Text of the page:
West Texas Agricultural Chemicals Institute Annual Meeting

West Texas Agricultural Chemicals Institute's 2021 meeting is scheduled for September 14th at the FiberMax Center for Discovery in Lubbock (1121 Canyon Lake Drive).

Link to online registration: https://wtaci.eventsmart.com/

Onsite registration begins at 7:30 am on 14th September.

  




Thursday, July 22, 2021

Sugarcane aphid is here, fall armyworm higher than normal, spider mites on the doorstep

It has been a fairly quiet summer so far in corn and sorghum, but that seems to be changing now. Independent crop consultants reported finding sugarcane aphid colonies in sorghum in southern Hale County earlier in the week, and we had no trouble finding them at the Halfway Experiment Station today. I also found them at the Lubbock Research and Extension Center on the first sorghum leaf I looked at. These were small colonies of 100 or so immature aphids surrounding one adult. At Lubbock we are just now starting to get small amounts of honeydew accumulation. It is time to start scouting your sorghum. 

We had a really big fall armyworm flight five weeks ago as I reported on June 16. The next generation is more numerous than average as well according to the pheromone trap data from Lubbock this week.


Of course we need to scout sorghum for headworms and non-Bt corn setting ears, but this big flight might also be a problem for hay production, and in fact I got a call from a Lubbock County producer yesterday. This is the first such Lubbock County call I have had in several years. The southern and central parts of Texas got slammed by FAW this year, but such high numbers are not as common here. In response to the slamming downstate, my colleagues produced a quick guide to fall armyworm control in pastures

The wet, cool and humid conditions have been good for corn and sorghum and bad for spider mites. However, as the temperatures rise and humidity drops now, spider mite populations are beginning to recover. These populations increase rapidly as corn enters tasseling, and all corn fields should be scouted. 

Things are happening fast in all of our crops. If you want the latest news then consider signing up for our weekly Southern High Plains Pest Management Audio Updates. Area IPM Agents record and distribute this 7-8 minute news report on Wednesday afternoon after they have been scouting, and you will have a text link to the audio file within 30 minutes of finishing the recording. You can sign up here. We don't track you, won't try to sell you an extended warranty on your vehicle, and you can opt out at any time just by sending a text with the with the word "STOP". Relevant news with no commitments.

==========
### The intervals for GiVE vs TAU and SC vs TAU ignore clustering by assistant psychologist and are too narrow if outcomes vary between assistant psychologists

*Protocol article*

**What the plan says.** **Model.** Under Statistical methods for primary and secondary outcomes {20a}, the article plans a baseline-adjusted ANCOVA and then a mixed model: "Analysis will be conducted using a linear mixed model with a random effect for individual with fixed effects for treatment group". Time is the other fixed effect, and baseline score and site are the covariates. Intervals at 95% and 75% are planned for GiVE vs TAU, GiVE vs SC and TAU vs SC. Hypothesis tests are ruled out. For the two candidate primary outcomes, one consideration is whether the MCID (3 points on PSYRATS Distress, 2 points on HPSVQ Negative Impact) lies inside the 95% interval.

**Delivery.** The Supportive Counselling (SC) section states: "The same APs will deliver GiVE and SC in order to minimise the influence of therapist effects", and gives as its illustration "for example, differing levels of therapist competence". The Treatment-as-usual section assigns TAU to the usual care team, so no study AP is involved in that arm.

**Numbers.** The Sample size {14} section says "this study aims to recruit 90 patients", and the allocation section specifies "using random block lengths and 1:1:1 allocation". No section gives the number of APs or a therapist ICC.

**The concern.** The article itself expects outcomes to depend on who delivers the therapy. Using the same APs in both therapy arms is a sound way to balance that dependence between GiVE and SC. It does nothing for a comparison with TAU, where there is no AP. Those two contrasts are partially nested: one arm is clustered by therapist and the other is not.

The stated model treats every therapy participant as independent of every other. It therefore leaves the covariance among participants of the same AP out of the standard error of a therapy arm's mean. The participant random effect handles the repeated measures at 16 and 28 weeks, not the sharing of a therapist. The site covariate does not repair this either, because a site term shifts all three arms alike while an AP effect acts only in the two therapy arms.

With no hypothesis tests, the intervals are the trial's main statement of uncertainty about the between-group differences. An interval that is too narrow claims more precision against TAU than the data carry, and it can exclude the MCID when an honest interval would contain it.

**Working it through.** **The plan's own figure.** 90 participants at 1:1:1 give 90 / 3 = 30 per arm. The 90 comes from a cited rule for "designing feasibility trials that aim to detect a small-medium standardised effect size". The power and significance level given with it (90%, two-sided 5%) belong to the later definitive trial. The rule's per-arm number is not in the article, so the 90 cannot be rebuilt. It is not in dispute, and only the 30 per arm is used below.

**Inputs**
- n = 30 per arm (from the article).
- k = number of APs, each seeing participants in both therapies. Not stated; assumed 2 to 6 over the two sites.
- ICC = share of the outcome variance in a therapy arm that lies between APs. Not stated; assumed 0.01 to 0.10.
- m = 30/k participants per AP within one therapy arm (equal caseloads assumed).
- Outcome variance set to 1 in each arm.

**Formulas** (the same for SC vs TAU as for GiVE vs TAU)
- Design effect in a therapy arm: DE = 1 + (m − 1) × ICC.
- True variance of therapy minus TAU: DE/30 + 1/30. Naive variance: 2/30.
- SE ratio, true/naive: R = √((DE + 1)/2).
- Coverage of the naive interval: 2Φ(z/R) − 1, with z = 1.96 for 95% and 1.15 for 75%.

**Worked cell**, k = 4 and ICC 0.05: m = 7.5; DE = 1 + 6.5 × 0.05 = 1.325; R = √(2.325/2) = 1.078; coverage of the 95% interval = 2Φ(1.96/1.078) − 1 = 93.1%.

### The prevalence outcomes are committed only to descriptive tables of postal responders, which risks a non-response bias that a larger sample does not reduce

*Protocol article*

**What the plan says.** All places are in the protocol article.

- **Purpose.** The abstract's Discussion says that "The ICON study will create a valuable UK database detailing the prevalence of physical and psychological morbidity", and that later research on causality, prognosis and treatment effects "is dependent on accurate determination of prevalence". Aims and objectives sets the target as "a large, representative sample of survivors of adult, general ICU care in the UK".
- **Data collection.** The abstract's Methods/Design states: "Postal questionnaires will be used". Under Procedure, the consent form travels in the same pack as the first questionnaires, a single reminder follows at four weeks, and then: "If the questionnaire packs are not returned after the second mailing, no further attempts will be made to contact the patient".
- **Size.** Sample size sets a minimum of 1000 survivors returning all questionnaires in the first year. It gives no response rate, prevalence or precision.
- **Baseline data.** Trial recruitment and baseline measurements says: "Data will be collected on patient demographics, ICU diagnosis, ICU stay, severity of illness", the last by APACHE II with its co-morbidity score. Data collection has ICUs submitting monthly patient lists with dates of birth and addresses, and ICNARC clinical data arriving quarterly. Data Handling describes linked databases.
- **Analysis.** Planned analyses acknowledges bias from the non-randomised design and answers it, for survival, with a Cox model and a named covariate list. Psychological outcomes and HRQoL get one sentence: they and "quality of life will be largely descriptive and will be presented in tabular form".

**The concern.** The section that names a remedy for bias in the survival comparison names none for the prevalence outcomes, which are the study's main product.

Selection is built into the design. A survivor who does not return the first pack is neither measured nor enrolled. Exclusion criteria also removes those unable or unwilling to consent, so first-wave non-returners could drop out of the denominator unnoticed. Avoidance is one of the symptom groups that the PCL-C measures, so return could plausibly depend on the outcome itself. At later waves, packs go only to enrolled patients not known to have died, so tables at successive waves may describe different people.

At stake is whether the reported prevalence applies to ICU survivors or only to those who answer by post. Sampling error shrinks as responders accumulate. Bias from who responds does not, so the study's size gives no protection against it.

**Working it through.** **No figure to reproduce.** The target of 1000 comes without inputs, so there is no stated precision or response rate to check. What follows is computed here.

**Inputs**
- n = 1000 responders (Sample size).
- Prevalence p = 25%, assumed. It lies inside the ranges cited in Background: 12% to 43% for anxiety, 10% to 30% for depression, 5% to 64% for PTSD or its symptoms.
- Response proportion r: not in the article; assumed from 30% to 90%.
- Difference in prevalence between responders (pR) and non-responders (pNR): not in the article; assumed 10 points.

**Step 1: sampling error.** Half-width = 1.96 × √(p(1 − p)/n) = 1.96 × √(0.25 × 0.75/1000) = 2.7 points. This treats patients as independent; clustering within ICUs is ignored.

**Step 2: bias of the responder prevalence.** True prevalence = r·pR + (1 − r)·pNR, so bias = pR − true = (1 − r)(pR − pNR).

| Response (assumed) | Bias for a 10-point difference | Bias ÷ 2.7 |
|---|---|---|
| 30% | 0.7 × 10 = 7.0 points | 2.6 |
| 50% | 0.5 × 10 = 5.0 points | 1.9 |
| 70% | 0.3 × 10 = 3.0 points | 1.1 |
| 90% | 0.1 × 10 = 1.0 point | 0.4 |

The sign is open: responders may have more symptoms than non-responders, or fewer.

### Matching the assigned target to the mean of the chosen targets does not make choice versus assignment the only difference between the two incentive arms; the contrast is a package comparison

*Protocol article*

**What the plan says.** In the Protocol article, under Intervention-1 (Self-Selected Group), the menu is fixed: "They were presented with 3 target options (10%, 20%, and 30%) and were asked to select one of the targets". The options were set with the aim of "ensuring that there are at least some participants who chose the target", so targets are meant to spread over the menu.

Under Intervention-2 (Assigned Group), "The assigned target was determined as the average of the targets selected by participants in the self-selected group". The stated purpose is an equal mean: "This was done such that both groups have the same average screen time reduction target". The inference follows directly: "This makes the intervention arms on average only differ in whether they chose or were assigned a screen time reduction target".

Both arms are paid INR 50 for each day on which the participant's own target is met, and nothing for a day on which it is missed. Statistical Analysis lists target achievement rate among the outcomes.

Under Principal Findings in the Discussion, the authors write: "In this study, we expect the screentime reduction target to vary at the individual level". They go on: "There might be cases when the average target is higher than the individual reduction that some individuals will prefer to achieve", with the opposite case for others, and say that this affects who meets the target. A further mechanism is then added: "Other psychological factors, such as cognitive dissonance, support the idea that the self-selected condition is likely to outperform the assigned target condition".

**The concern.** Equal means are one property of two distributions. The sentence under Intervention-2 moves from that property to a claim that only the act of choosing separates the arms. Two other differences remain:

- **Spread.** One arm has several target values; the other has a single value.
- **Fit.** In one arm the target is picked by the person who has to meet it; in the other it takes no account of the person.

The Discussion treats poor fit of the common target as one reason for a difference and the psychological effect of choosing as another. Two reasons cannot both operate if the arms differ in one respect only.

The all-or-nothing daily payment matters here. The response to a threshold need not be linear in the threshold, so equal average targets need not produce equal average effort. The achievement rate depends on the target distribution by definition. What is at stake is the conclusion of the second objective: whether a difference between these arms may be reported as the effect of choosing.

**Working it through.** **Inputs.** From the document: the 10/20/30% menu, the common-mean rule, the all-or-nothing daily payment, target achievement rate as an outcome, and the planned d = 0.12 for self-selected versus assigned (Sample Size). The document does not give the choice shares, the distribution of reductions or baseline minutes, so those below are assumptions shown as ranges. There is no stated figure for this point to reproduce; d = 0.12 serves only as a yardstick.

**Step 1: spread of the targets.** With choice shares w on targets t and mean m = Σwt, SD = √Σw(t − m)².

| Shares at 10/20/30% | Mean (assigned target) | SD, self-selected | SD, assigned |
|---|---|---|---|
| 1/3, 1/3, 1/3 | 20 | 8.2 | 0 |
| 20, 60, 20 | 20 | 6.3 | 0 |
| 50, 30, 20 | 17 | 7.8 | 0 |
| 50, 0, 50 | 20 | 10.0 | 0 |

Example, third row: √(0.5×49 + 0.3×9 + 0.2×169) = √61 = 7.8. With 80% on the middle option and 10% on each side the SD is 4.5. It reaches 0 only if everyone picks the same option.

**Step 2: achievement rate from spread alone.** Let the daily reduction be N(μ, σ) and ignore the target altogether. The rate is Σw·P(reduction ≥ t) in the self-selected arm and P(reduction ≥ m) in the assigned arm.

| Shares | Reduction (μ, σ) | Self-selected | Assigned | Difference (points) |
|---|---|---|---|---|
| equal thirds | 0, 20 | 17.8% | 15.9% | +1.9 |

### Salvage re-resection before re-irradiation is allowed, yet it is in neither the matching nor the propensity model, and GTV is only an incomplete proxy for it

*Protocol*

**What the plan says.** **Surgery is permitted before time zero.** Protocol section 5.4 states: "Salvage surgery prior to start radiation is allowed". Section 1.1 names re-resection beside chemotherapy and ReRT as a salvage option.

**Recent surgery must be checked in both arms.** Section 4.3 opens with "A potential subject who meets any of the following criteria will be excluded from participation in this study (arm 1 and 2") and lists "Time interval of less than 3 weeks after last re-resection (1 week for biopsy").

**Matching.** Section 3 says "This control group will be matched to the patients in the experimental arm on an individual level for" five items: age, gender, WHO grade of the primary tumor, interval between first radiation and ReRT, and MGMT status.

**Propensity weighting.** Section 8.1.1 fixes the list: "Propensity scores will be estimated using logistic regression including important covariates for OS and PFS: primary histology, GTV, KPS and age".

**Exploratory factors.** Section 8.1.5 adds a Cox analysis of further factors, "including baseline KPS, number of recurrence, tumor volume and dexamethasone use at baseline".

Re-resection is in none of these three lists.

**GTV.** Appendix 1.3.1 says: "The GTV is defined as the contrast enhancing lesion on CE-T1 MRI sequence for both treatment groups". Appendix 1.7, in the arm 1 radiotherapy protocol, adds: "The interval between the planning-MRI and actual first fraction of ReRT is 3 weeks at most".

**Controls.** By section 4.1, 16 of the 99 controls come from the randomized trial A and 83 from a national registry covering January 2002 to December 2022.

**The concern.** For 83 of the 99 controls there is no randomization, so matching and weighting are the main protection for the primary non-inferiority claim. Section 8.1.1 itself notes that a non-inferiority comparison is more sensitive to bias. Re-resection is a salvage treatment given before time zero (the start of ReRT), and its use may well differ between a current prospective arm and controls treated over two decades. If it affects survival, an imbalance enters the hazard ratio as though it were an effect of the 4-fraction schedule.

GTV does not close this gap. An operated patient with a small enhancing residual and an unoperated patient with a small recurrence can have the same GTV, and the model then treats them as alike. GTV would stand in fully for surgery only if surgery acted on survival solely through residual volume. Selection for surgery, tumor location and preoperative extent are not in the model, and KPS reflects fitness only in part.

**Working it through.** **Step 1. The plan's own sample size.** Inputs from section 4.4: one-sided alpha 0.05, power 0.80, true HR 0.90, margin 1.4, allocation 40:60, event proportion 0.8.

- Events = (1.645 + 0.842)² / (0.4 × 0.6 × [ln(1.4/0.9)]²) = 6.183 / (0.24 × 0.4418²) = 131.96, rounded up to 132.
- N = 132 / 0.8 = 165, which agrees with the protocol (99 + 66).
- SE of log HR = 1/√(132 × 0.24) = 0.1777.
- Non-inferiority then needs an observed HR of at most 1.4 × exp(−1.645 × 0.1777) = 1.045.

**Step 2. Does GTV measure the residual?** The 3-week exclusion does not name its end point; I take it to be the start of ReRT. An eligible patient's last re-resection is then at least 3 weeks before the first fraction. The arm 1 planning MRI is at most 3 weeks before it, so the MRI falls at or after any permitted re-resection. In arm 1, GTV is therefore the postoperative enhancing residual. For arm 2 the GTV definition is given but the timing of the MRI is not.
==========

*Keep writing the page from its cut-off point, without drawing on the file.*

Wednesday, July 14, 2021

About those seed treatments .... A really good and balanced article

We live in a time of fake news; coverage designed to mislead and advocate one viewpoint. No, I don't need any scientific citations to back this claim up; we all know it is true. I'm writing tonight to bring a very balanced and well-referenced article to your attention, one that deals with the benefits and downsides of the seed treatments put on our corn, cotton, soybean and other seed. 

Beginning around 15 years ago, seed treatments became commonplace on corn seed, and it is now virtually impossible for High Plains growers to buy any seed without these treatments. Research has shown that the treatments often provide little if any benefit, but sometimes they do, like in our corn that has corn rootworms resistant to Bt toxins. But without the rootworm threat the value of seed treatments is far more questionable. On the other hand, cotton often benefits because of the near-constant thrips pressure early in the year, and the fact that aldicarb is not routinely used at planting anymore. Today we buy a whole package in a bag; crop genetics, Bts, insecticides, fungicides, and more. It is no longer a simple choice, and in most cases there is no longer a choice to buy one component without all of the others. 

In what I consider to be a rare moment of good journalism these days, a writer at Progressive Farmer DTN has written a thoroughly documented article on the issues around seed treatments. She provides web links to many reputable sources that either support seed treatments or argue against them. Spend some time and read it; you will both agree and disagree, but remember that long ago that is what good journalism used to be like: https://www.dtnpf.com/agriculture/web/ag/crops/article/2021/07/13/seed-treatment-overload-unintended. I have suggested to TAMU that this article become required reading for Integrated Pest Management on campus; farming is a complicated business and we have choices, some of which serve us well, and some of which do not, and the difference may depend on whether one is looking at the short term or long term. It is complicated. I am grateful that a real journalist did the hard work to examine all sides of an issue, provide evidence each way, and let the reader decide.